by Gladys Schmidtt ‧ RELEASE DATE: April 27, 1942
First -- before launching into a statement of my own opinion of this book, may I call to your attention the fact that this is the winner of the biennial Dial Press Award, given to ""an outstanding novel which deals realistically with the problems facing the young men and women of America today"". This was the unanimous choice, from 200 manuscripts submitted to the judges, -- Sterling North of the N. Y. Post and Chicago Daily News, Margaret Marshall of The Nation, Charles Lee, The Philadelphia Record. Additional ""boosters"" include Whit Burnett and Donald Gordon. So -- the majority, to date, seems to be whole-heartedly ""for it"". And there is to be an initial advertising campaign of $2,500,00. We are telling you all of this because these facts weight heavily in the scales against our personal opinion. We hope you'll read the book yourselves...With this preamble, we now switch to the other side of the record. We not only did not like the book; we actively disliked it. We grant that it has all the earmarks of long and thorough absorption in the characters, the pattern of their interplay, the purpose of the story. We grant that there is an unusual degree of penetration in the analysis of the brother -- sister relationship, of the gradual disintegration of a spirit under concentrated adulation, of the making of a Fascist, of fearlessness in coping with emotional problems usually skirted. But the result -- and I venture to think I will represent Mr. Average Reader, is a sense of wallowing in the emotions of a group of unpleasantly abnormal people, under-sexed, over-sexed, perverted, who inflict their sensations upon the reader as though indulging in a psychoanalytical debauch. The situation is keenly evolved, the characters come through, almost too nakedly. But the process is that of Thomas Wolfe at his most tortuously introverted. Somehow the stream of consciousness intimacies seem out of tune with the pace of today's living and thinking. There's a touch of incest, a touch of homosexuality -- along with full measure of more or less normal sex. There are passages that are challenging to anyone's thinking, there is some extraordinarily perceptive writing. But dreams, letters, innermost thoughts and emotions, as Carl tries to rationalize his withdrawal from social and human contacts to a purely intellectual sociological approach, plus hero worship of the professor (who turns out to be something quite different from his image); as Ellie seeks to escape her passion for a ghost, to find normality through a middle-aged, ultra-sophisticated lover; as Paul, the uncle, Eugene MacVeagh, the aristocrat, and the various members of the group around the two central figures (Ellie and Carl) -- all these merge into a powerful novel which certainly will leave no one indifferent.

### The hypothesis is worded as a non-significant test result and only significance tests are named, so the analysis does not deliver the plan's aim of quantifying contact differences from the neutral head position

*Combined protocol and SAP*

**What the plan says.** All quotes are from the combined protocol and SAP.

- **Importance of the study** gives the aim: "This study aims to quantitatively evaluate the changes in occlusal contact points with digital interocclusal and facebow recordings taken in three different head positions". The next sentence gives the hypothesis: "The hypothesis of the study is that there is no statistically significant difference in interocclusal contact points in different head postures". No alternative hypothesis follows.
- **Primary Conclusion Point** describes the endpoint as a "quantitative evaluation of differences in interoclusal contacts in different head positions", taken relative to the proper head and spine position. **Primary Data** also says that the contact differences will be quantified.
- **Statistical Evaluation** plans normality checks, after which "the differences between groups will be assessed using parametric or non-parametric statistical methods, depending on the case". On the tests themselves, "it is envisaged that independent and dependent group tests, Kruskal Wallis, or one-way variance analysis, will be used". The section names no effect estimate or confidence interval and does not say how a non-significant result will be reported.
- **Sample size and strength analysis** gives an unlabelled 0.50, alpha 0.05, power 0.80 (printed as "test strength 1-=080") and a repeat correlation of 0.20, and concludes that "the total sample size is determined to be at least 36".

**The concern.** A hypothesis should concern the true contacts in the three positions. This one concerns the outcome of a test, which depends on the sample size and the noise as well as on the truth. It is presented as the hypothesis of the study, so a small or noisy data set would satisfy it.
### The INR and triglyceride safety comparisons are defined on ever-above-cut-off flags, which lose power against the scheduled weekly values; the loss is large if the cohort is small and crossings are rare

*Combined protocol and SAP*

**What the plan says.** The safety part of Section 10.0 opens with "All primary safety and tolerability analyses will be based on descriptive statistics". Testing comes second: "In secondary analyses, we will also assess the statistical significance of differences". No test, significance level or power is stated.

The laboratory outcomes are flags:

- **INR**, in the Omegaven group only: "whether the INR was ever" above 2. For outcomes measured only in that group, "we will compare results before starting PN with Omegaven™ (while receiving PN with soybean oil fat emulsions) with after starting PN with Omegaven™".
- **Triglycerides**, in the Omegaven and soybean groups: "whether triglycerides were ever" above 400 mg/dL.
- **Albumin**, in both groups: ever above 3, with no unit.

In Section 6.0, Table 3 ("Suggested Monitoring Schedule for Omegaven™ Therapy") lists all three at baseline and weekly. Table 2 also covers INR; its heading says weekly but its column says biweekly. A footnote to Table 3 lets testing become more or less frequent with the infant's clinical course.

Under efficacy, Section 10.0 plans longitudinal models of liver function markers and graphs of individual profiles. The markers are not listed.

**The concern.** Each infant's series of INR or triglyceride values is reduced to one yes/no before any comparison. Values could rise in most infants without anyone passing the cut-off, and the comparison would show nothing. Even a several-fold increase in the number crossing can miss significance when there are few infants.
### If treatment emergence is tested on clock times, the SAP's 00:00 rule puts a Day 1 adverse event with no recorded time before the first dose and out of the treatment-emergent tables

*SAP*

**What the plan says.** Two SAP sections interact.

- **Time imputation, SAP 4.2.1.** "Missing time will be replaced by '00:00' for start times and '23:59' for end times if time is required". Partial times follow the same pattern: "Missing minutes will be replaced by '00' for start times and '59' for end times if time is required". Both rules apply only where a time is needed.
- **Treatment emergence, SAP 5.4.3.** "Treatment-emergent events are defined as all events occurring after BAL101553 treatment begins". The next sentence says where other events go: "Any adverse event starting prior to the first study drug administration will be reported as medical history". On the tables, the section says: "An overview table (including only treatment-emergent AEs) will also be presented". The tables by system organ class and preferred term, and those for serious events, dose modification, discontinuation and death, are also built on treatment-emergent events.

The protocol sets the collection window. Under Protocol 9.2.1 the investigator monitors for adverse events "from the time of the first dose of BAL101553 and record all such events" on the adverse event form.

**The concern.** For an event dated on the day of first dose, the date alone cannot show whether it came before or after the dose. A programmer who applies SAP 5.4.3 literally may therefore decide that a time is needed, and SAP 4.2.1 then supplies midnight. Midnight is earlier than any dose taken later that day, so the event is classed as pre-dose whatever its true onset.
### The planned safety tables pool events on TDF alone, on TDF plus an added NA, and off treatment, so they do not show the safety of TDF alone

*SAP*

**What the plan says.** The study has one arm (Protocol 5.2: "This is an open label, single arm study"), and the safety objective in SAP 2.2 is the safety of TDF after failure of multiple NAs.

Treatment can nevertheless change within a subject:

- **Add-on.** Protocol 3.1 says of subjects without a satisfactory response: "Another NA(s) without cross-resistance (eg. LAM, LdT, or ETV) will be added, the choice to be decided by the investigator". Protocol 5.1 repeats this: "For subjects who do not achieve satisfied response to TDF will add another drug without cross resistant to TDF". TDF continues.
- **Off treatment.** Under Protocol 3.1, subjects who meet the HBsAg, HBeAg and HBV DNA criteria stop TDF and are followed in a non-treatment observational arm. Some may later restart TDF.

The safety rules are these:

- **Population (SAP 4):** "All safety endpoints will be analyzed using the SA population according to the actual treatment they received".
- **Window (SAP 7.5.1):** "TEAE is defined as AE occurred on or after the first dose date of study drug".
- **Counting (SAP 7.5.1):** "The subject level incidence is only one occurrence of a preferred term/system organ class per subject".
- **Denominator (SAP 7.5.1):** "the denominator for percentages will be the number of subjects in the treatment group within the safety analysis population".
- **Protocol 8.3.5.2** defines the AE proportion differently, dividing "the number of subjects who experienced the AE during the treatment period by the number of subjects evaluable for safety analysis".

Pub Date: April 27, 1942
Page Count: -
Review Posted Online: N/A
Kirkus Reviews Issue: April 1, 1942
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